As of patch 2.1.3, you could switch your leatherworking specialization without losing any skill points and without doing the specialization quest.
First you needed unlearn your current specialization. To do that, you would go back to the original quest giver for your leatherworking specialization and pay 100 to remove your specialization (this cost varied depending on your level, 25 at 49 for instance). You would lose patterns that require that specialization. (Note: You would not lose any patterns available prior to The Burning Crusade since their specialization requirements were removed when the expansion was released.) You would also lose the ability to equip the items that required that specialization.
You could then learn a new specialization by going to and reading a book. He was located north of Steamwheedle Port in Tanaris. The book on his table would teach you either the Dragonscale, Elemental or Tribal leatherworking specialization skill.
Note that there was little point to switching your leatherworking specialization unless you chose poorly in the first place and were looking to remedy that choice. You were changing out the ability to wear one set of BoP gear tailored for one class for another set of BoP gear tailored for a different class.
Specializations and trainersThis section concerns content exclusive to The Burning Crusade.
|Specialization||Description||Trainer / Quest Giver||Specialization Quest||Exclusive bind on pickup items|
|Elemental Leatherworking||Stamina and Agility leather armor, suitable for agility classes, e.g., Rogues, Feral Druids, Survival Hunters or Enhancement Shamans.|| in Tanner Camp, Searing Gorge [63, 75]|
in the Arathi Highlands
|  |
|Dragonscale Leatherworking||Stamina and Intellect mail armor (a bit over double AC), with spell crit and spell damage for caster Shamans.|| in Ruins of Eldarath, Azshara [37, 65]|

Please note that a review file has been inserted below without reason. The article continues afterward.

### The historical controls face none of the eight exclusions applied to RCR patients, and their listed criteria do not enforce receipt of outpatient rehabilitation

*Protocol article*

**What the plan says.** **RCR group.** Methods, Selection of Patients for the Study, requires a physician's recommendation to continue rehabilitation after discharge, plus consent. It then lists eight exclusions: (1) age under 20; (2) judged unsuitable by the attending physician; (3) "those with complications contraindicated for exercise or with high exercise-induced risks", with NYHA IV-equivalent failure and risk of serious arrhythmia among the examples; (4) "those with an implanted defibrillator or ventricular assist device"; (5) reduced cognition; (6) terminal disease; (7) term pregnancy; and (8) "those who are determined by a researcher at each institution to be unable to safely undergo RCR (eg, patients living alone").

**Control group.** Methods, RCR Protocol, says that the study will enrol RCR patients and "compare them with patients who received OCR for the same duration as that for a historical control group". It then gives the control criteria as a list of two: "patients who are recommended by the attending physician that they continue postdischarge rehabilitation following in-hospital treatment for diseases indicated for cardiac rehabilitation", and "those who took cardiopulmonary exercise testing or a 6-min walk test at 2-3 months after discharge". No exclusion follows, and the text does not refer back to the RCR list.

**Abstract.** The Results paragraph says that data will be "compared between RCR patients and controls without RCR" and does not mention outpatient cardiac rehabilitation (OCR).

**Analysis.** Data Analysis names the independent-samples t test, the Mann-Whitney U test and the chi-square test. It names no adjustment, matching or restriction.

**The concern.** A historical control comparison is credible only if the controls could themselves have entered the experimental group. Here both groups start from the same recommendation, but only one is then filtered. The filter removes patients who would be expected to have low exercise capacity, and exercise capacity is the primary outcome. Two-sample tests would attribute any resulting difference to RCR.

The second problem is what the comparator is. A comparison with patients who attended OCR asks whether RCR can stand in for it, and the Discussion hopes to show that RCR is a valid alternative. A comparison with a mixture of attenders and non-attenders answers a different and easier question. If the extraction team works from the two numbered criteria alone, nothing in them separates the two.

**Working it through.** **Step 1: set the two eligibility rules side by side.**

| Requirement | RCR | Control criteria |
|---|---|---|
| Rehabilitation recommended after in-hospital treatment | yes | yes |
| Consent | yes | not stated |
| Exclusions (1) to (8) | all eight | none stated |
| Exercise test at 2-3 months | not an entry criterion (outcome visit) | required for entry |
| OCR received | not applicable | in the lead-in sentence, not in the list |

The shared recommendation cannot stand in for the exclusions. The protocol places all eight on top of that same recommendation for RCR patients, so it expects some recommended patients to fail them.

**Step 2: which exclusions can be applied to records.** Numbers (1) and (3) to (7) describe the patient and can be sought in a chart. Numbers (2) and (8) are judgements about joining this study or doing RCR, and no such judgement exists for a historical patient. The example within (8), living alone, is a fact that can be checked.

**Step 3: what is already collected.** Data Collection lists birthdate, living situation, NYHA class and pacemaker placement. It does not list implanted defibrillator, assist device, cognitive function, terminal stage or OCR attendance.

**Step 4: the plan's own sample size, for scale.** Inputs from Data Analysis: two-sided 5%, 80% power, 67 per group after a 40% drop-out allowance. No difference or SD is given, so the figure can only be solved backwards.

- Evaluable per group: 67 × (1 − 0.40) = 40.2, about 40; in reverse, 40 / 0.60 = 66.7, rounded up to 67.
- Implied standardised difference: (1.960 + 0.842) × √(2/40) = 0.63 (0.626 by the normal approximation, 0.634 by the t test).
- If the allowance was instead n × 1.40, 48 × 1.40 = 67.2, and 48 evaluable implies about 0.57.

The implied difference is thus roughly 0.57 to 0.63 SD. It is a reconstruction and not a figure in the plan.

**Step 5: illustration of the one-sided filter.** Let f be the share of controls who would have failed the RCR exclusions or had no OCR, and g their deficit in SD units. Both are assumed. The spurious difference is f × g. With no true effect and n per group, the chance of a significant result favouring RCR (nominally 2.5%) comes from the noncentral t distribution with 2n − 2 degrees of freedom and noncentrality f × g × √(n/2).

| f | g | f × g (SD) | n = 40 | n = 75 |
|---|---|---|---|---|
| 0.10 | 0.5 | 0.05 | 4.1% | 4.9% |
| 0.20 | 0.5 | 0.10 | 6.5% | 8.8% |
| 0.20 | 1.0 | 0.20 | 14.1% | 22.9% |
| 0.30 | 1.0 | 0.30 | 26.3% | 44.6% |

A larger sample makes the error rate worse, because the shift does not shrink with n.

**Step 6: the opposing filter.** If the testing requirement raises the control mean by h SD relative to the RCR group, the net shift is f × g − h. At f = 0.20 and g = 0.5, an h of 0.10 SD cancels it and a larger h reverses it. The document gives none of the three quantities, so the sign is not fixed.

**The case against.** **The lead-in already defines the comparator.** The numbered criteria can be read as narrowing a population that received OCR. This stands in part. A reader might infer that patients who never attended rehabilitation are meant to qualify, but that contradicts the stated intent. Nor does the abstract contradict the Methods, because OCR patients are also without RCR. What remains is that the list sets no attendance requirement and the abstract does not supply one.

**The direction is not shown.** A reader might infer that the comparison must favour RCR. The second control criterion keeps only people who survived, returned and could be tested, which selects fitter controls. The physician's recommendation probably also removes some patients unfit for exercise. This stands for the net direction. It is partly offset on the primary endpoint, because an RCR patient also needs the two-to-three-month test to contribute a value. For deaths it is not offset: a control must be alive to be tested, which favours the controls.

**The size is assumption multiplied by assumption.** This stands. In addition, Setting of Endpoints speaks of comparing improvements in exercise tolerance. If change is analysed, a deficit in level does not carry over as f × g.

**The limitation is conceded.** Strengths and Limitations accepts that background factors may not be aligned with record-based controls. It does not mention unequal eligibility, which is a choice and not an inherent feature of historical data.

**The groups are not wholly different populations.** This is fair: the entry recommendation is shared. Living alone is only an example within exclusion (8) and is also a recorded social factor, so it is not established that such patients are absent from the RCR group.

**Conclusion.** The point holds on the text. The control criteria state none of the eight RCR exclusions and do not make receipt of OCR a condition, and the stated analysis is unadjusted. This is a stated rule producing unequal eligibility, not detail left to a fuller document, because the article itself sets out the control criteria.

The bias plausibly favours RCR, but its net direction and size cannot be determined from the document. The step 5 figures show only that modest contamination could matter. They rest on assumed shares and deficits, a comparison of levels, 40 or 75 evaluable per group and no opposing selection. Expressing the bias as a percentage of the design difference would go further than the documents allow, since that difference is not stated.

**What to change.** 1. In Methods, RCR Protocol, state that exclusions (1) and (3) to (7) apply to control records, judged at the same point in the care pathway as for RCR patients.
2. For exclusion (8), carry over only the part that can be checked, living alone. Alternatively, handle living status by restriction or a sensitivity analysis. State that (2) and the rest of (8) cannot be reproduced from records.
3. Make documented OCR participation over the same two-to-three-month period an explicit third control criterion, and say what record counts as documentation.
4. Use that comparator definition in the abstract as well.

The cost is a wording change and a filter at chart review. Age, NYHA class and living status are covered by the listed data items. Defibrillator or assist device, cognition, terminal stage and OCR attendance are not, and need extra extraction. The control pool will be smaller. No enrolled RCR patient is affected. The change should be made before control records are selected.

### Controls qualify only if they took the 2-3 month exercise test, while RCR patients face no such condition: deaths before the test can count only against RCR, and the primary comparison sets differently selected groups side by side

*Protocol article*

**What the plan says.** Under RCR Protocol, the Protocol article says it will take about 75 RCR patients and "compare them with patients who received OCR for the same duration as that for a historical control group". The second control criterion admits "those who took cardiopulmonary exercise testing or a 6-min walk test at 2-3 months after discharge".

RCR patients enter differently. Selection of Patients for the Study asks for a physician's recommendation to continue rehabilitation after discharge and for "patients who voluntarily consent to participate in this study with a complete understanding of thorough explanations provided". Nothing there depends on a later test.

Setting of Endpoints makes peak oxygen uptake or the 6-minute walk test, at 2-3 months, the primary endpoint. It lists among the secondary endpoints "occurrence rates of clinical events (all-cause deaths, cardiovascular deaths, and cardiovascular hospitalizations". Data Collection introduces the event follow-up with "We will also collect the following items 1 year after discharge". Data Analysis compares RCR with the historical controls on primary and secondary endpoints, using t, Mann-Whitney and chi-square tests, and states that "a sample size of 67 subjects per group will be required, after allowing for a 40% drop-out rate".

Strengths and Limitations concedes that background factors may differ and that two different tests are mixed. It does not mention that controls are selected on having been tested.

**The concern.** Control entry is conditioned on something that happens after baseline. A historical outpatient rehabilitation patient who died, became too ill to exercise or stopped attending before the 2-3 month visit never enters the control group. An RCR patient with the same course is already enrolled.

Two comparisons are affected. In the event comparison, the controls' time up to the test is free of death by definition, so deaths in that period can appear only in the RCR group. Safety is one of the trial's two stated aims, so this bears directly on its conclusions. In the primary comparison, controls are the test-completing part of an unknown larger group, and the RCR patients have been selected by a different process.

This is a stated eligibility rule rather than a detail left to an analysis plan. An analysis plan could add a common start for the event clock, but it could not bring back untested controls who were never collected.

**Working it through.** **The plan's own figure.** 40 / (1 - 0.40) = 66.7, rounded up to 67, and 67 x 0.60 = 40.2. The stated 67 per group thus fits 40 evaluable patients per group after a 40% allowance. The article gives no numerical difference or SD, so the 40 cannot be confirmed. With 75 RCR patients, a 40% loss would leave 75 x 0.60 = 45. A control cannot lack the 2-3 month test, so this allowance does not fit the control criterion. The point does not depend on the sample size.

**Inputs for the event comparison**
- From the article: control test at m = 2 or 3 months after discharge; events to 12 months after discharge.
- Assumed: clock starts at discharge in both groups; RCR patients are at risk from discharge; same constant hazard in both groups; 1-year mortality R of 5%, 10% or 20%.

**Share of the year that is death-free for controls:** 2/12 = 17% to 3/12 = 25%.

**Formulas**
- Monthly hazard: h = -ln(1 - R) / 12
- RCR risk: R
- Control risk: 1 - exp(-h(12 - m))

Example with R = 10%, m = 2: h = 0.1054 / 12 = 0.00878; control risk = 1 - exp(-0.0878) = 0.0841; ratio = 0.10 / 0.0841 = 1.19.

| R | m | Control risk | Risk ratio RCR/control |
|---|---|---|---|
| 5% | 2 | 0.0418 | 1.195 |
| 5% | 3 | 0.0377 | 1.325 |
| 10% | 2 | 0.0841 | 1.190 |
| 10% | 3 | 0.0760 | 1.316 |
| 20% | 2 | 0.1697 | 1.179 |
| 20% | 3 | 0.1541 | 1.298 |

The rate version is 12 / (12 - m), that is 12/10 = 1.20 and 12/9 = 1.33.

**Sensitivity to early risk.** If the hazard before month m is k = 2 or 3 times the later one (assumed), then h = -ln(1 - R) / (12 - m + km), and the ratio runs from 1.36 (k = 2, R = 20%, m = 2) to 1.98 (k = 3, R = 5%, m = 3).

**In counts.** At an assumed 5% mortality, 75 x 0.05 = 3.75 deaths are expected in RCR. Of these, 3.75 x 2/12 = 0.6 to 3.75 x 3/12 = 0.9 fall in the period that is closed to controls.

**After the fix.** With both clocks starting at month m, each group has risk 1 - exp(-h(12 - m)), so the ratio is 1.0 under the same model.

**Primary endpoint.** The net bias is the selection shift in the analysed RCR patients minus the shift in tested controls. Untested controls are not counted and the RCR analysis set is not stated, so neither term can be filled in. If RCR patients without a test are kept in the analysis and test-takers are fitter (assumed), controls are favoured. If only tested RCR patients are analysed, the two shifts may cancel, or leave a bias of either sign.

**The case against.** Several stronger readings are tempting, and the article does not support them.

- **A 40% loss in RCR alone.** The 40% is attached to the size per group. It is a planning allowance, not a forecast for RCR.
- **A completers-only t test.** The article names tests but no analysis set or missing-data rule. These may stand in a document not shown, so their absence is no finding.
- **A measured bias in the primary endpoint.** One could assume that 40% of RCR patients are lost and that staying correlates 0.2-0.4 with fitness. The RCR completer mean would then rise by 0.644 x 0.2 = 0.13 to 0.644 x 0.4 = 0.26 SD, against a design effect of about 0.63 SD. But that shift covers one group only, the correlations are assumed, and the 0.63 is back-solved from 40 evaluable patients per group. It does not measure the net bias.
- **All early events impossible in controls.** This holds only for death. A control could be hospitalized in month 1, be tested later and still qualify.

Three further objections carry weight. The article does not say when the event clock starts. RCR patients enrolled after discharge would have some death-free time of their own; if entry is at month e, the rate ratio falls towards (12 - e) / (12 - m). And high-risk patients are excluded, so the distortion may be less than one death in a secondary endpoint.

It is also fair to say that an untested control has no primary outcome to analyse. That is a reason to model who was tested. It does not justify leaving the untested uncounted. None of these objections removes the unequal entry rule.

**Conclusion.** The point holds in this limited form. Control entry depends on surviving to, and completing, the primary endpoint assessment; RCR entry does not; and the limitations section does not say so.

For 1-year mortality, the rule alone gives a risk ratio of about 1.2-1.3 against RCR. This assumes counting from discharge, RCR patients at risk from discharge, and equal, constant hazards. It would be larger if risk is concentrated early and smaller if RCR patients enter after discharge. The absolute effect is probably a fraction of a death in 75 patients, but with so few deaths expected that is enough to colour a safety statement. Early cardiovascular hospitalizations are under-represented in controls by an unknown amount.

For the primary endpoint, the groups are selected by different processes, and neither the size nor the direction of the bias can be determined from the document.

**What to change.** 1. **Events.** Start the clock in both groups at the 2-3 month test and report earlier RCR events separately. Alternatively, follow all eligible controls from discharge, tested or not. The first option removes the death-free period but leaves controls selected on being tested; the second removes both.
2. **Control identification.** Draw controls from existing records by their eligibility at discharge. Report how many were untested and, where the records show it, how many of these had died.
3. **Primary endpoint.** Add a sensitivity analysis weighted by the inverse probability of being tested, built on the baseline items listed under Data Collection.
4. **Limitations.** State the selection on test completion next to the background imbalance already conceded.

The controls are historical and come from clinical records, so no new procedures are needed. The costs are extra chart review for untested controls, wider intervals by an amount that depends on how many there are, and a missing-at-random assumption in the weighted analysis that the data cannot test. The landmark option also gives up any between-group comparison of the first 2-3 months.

Horde quest removed in 4.0.1
|Tribal Leatherworking||Stamina, Intellect, and Spirit Leather armor, most useful for Balance and Restoration Druids as the leather wearing casters that cannot wear mail.|| in Feathermoon Stronghold, Feralas|
Horde quest removed in 4.0.1
|Wild Leather Quests (prerequisites) :|
| in Thalanaar, Feralas [89, 46]|
in Stranglethorn Vale [36, 34]
- / Patch 4.0.1 (12-Oct-2010): Specializations largely removed including their related quests.
- Patch 2.1.3 (2007-07-10): You can switch your leatherworking specialization without losing any skill points and without doing the specialization quest.
- Patch 1.5.0 (2005-06-07): Tribal Leatherworkers who have restarted their profession are now able to relearn the various Wild Leather patterns if they've already completed the quests prior to restarting the profession. Speak with Pratt McGrubben (Alliance) or Jangdor Swiftstrider (Horde) in Feralas to relearn what you once knew!
- For leveling guides please visit Tradeskill leveling guides